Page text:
by Mish Shedlock, The Street:
Janet Yellen worked out a tax deal with the EU last April hoping to force Congress to approve Build Back Better. Guess what?
Poison Pill Set to Backfire
To understands what’s happening we need to go back to the beginning. In April of 2021 Treasury Secretary Janet Yellen worked out a tax deal with the EU.
Both the EU and the US want global minimum taxes and the deal Yellen worked out with the EU would heavily penalize US corporations if Congress did not pass Build Back Better.
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Congress didn’t and here were are.
Biden’s Country-by-Country Tax Canard
Please consider the April 15, 2021 article Biden’s Country-by-Country Tax Canard.
Under the 2017 tax reform, American companies pay U.S. tax on global profits as those profits arise each year. This is done largely via the global intangible low-tax income, or Gilti, regime that imposes an effective tax rate of at least 13.125% on overseas profits arising especially from intellectual property held by offshore subsidiaries. The Biden plan would increase the Gilti tax rate to a statutory 21% (and an effective 26.25% after accounting for quirky tax mechanics).
But wait, there’s more. The Biden plan also would overhaul how companies calculate Gilti liability. Currently companies aggregate overseas earnings, losses and foreign tax credits in various markets into a single global calculation. The Biden plan would go country-by-country, meaning that for each jurisdiction in which a company does business it would have to compute its Gilti taxable profit, work out any local tax credits, and then figure the tax due.
Country-by-country reporting would introduce vast new complexity into the tax code. Even with modern computing power, running Gilti calculations in individual jurisdictions would be complex and expensive. Enforcement would be difficult because the volume of documentation would drown tax bureaucrats.
Country-by-country reporting also threatens to make overseas investment uneconomical. A flaw in the 2017 version of Gilti—which the Biden plan leaves in place—is that it doesn’t allow companies to carry losses forward or back.
Under Gilti, if an American company starts a new subsidiary in high-tax Italy that makes losses its first few years, that company still will owe tax in the subsidiary’s first profitable year. The partial solution in 2017 was to allow companies to calculate Gilti on a global basis, so profits in some places would offset losses in others.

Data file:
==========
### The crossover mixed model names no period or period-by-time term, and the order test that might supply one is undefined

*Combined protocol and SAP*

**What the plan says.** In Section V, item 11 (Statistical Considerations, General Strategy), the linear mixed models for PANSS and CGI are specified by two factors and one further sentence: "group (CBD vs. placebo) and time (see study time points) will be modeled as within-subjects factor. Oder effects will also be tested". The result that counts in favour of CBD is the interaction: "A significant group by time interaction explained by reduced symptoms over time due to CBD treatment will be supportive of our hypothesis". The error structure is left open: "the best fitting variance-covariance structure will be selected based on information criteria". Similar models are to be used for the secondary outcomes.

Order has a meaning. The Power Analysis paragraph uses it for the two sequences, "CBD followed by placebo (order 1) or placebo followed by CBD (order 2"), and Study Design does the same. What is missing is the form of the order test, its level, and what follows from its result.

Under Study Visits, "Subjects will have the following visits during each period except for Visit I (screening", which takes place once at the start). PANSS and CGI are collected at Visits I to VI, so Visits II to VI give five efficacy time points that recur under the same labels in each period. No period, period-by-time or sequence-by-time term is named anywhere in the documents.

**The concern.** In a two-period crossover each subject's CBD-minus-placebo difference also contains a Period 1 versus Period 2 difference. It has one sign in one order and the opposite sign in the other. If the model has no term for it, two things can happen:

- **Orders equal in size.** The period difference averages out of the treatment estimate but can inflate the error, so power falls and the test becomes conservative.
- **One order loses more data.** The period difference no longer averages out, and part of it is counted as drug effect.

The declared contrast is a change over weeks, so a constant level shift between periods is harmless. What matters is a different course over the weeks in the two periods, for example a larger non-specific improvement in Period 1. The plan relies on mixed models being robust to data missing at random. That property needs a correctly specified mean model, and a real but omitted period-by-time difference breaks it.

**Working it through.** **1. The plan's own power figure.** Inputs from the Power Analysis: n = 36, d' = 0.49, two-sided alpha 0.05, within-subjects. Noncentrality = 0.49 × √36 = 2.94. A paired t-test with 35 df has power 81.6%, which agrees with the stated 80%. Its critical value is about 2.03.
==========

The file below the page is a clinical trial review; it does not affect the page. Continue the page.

The Biden plan’s country-by-country reporting removes that mitigation. It would tax profits that don’t exist in an economic sense, because Gilti would sometimes apply on “profits” that only recoup earlier losses. And companies would have to pay astronomical sums to their accountants for the pleasure.
Yellen’s Global Tax Railroad
Next please consider the WSJ October 21, 2021 article Yellen’s Global Tax Railroad.
Amid media fretting about Democratic disarray in Congress, don’t underestimate the party’s determination to ram something into law. Consider the Biden Administration’s plan to force tax increases through a skeptical Congress by exploiting global tax negotiations.
Treasury Secretary Janet Yellen this summer sidestepped a long bipartisan consensus to sign up the U.S. for a radical overhaul of corporate tax rules. Negotiated at the Organization for Economic Cooperation and Development, the agreement would revamp how tax jurisdiction is set for the world’s largest companies (mainly American tech firms), and also introduce a 15% minimum global tax rate.
Ms. Yellen thinks she’s found a way to railroad Congress. A sticking point in the OECD talks had been whether other countries would treat America’s Gilti as equivalent to the global minimum tax even though the fine print is different. Without this equivalent treatment, U.S. companies could be subject to double taxation.
The latest OECD deal offers to treat Gilti as equivalent, but it specifies in the same paragraph that the OECD’s minimum tax is designed to be applied “on a jurisdictional basis.” Translation: The global minimum tax will be calculated country-by-country, and Congress had better fall into line if it wants America’s Gilti tax to count.
The goal appears to be to put Congress in a bind. If the global OECD pact goes ahead and Congress doesn’t adopt the Administration’s country-by-country rule, it will subject American companies to ruinously high taxation abroad.
By agreeing to this language at the OECD, Ms. Yellen is helping other governments hold Congress hostage until Ms. Yellen extracts the Gilti changes she wants lawmakers to pass.
Yellen’s Global-Tax Zombie Lives
Today the WSJ reports Yellen’s Global-Tax Zombie Lives
The Biden Administration’s Build Back Better spending extravaganza may be on life support, but some of its tax-raising gimmicks may survive.
Last year she [Yellen] broke a long bipartisan consensus to endorse new global tax rules under negotiation at the Organization for Economic Cooperation and Development, including a 15% global minimum tax on large companies.
This was supposed to be a threat from Ms. Yellen to Congress: Implement Democrats’ Gilti changes, or else. Congress has balked at changing Gilti, but now Ms. Yellen’s “or else” is arriving courtesy of the European Union.
EU bureaucrats last month released their draft directive instructing the 27 EU countries on how to implement the OECD minimum tax in domestic laws. The draft specifies that to count as equivalent to the minimum tax, a foreign government’s (read: America’s) global tax regime must be calculated on a country-by-country basis. And if Europe doesn’t treat Gilti as equivalent to its own minimum tax, U.S. companies could get taxed twice, paying both Gilti and the European minimum levy.
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